In the Hanle saturation regime, the linear polarization signals depend only on the inclination of the magnetic field ΦB with respect to the LOS and on the inclination of the magnetic field θB with respect to the local solar vertical (see Eq. (1)). In the unsaturated case, the variation in Stokes Q/I and U/I amplitudes with θB also depends on the field strength B. As a result, the Stokes Q/I signals may be always positive for any field inclination and azimuth. Stokes U/I can also be always positive when χB = 0°. Moreover, the Stokes Q/I and U/I amplitude signals are not symmetrical around θB = 90° in the unsaturated regime. This strong dependence on field strength helps determine not only the orientation of the magnetic field vector from the analysis of the linear polarization signals, but also the field strength itself.

thumbnail Fig. 7

Variation of the merit function with the inclination θB and azimuth χB of the field vector. The minima are located at eight different positions. Four of them correspond to a field vector pointing to the observer, i.e., positive Stokes V signals. These four solutions are connected through the 90° ambiguity and the 180° ambiguity of the Hanle effect (see arrows). The vertical dotted lines correspond to the Van Vleck angles 54.74° and 125.26°. The merit function here has been calculated using the parameters derived from the inversion of profile (a) in Fig. 4: B = 17 G, Δτ = 1.13, θ = 71.4°, h = 61.̋8, ΔλD = 6 km s-1, and a = 0.33. The contours delimit connected regions by the same value of Stokes Q/I (dashed) and U/I (solid).

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Besides the 90° ambiguity, there is another ambiguity called the 180° ambiguity of the Hanle effect, similar to the well-known azimuth ambiguity of the Zeeman effect. In this case, the linear polarization signals do not change when we rotate the field vector 180° around the LOS axis (a rotation of the magnetic field in the plane perpendicular to the LOS). In the case of 90° scattering geometry, profiles differing by 180° in the inclination (in the plane perpendicular to the LOS) give rise to the same linear polarization profiles but with an azimuth .

thumbnail Fig. 8

Field strength, inclination, and azimuth maps resulting from the inversion of the observed Stokes profiles with the HAZEL code. Each column represents one of the two 90° ambiguous solutions, quasi-horizontal (left) and quasi-vertical (right). As in Fig. 1, the black bottom region represents the solar disk. The rest of the dark areas correspond to pixels whose Stokes Q/I and U/I signals did not exceed 5 times their corresponding noise levels.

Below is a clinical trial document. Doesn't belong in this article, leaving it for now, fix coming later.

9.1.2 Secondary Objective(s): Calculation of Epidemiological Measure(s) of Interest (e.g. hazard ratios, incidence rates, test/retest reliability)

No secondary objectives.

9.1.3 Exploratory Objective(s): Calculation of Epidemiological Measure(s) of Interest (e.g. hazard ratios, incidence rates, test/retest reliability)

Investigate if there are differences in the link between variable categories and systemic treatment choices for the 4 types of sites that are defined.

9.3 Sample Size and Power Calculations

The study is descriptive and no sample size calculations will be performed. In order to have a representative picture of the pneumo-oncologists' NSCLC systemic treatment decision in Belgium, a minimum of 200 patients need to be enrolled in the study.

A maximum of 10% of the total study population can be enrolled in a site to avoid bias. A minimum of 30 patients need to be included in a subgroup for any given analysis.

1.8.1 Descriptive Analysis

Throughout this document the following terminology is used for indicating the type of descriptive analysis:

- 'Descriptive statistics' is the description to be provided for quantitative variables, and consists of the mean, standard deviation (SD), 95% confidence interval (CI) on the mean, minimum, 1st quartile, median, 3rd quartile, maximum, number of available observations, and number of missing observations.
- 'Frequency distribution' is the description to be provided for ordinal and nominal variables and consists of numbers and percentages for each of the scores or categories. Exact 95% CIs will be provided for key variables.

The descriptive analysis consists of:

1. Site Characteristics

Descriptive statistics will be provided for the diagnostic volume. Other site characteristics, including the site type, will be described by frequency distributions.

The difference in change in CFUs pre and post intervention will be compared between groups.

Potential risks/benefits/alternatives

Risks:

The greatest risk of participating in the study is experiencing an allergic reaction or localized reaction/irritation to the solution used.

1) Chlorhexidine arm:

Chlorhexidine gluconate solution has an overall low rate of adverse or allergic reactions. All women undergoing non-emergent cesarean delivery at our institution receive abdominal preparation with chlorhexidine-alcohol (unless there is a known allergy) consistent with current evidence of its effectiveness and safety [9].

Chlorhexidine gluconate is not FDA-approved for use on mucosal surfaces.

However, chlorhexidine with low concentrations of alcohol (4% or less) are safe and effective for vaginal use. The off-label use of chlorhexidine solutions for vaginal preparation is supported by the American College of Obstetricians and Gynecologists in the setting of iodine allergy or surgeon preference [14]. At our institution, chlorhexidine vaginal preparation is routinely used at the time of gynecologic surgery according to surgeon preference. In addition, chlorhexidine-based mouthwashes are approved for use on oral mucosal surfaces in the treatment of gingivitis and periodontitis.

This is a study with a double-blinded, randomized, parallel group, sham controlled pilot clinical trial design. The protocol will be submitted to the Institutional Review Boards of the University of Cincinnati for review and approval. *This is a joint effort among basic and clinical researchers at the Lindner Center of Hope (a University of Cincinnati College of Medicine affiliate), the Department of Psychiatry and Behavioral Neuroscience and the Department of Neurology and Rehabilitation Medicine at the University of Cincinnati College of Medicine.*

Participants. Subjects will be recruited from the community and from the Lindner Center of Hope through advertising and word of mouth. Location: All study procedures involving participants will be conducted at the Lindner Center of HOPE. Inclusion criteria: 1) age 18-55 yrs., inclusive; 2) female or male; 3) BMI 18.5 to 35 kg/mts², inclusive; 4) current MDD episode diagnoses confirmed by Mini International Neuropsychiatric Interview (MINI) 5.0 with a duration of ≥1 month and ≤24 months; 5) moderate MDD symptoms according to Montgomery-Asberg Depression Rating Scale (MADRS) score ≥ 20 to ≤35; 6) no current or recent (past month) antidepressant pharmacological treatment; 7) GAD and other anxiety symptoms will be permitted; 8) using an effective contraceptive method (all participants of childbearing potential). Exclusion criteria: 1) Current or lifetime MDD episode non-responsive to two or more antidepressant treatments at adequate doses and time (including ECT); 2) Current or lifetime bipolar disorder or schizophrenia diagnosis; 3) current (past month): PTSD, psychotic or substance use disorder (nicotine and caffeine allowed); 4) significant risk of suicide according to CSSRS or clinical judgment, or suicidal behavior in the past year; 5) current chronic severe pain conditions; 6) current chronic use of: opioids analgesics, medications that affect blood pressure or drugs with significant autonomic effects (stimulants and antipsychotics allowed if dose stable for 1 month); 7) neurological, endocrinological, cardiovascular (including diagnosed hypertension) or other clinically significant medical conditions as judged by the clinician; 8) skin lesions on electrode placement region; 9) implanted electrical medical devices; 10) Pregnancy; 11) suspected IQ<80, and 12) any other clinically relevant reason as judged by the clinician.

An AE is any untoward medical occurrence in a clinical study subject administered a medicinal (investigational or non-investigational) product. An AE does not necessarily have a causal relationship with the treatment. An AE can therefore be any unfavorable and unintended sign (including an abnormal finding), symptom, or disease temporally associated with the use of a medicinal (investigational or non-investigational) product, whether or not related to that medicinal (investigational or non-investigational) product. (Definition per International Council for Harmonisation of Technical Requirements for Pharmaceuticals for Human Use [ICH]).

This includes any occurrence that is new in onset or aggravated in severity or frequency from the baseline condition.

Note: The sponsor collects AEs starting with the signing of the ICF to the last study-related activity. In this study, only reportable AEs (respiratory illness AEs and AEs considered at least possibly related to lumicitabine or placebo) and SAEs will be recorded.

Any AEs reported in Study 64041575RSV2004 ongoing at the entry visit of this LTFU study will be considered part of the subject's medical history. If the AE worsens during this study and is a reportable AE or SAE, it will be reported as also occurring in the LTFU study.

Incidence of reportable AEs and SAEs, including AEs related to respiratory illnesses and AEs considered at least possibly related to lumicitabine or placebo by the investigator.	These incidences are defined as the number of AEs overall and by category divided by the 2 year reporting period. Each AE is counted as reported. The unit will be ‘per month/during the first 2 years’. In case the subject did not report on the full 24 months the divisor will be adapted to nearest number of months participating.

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In summary, determination of the orientation of the field vector from the linear polarization profiles of the He1 1083.0 nm triplet is affected by two ambiguities: the 180° azimuth ambiguity and the 90° ambiguity. There is another pseudo-ambiguity associated with Stokes V/I. When the signal-to-noise-ratio is not high enough to detect the circular polarization signal, we cannot determine if the field vector is pointing to the observer or away from the observer. In 90° scattering geometry, it would correspond to an ambiguity in the azimuth as that corresponds to specular reflections in the plane perpendicular to the LOS. Thus, in total we can potentially have eight possible solutions compatible with a single observation.

As in Fig. 13 of Asensio Ramos et al. (2008), we show in Fig. 7 an example of how the merit function, calculated as , varies with the inclination θB and azimuth χB of the field vector. In the previous expression, i represents Stokes Q/I and U/I and λred is the wavelength position of the He1 1083.0 nm red component. The figure shows eight local minima (dark places). Four of them are incompatible with the observations because they require Stokes V/I profiles with a negative sign4 (field vector pointing away from the LOS), and we observe a Stokes V/I with a positive sign. The four other solutions (marked with arrows in the left axis) are connected through the 90° ambiguity and the 180° ambiguity as the solid and dotted arrow lines show. The contour lines represent isolines along which the merit function has constant Stokes Q/I and U/I values. They cross where the merit function has a local minima.

In practice, to determine all possible solutions we proceeded as follows. First, we checked the sign of Stokes V/I to delimit the range of possible azimuths. In our prominence, Stokes V/I always had a positive sign, thus −90°<χB< 90°, which means that the LOS magnetic field vector component is always pointing toward the observer. There are four potential solutions within the parameter range −90°<χB< 90° and 0°<θB< 180°. Therefore, to explore all possible solutions, we performed six different inversions: three inversion runs that allows the azimuth χB to vary between −90° and and the inclination to vary within the ranges 0°<θB< 54.74°, 54.74°<θB< 125.26°, and 125.26°<θB< 180°, and three other runs for 0°<χB< 90° and the same inclination ranges. Only four of these inversions will provide a magnetic field vector configuration whose emergent Stokes profiles are compatible with the observations. This approach is rather rough, although it allows the complete parameter range to be explored. The present version of the HAZEL code does this work automatically, using the analytical expressions in the saturation regime as a basis. Also, HAZEL provides a discrete solution for each pixel. The above strategy allows us to impose a continuity condition, since the solutions will not jump from one possible solution to another for each of the inversion runs.